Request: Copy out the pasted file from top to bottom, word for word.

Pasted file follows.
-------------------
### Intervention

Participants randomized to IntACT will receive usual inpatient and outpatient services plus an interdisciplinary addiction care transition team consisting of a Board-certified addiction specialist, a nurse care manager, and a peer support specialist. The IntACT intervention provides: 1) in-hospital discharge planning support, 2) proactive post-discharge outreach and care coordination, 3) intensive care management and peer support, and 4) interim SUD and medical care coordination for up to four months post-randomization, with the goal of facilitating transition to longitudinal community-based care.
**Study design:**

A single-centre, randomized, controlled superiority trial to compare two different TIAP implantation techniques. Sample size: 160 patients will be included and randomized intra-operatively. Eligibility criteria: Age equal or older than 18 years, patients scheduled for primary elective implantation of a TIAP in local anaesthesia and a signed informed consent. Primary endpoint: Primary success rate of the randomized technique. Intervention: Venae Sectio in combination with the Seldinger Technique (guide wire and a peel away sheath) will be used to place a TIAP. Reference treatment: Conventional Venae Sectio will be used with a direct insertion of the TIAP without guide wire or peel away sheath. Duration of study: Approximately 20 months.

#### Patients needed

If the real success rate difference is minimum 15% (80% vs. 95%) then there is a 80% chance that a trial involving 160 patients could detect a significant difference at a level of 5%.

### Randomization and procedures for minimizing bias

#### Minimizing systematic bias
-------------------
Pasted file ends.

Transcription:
### Intervention

Participants randomized to IntACT will receive usual inpatient and outpatient services plus an interdisciplinary addiction care transition team consisting of a Board-certified addiction specialist, a nurse care manager, and a peer support specialist. The IntACT intervention provides: 1) in-hospital discharge planning support, 2) proactive post-discharge outreach and care coordination, 3) intensive care management and peer support, and 4) interim SUD and medical care coordination for up to four months post-randomization, with the goal of facilitating transition to longitudinal community-based care.
**Study design:**

A single-centre, randomized, controlled superiority trial to compare two different TIAP implantation techniques. Sample size: 160 patients will be included and randomized intra-operatively. Eligibility criteria: Age equal or older than 18 years, patients scheduled for primary elective implantation of a TIAP in local anaesthesia and a signed informed consent. Primary endpoint: Primary success rate of the randomized technique. Intervention: Venae Sectio in combination with the Seldinger Technique (guide wire and a peel away sheath) will be used to place a TIAP. Reference treatment: Conventional Venae Sectio will be used with a direct insertion of the TIAP without guide wire or peel away sheath. Duration of study: Approximately 20 months.

#### Patients needed

If the real success rate difference is minimum 15% (80% vs. 95%) then there is a 80% chance that a trial involving 160 patients could detect a significant difference at a level of 5%.

### Randomization and procedures for minimizing bias

#### Minimizing systematic bias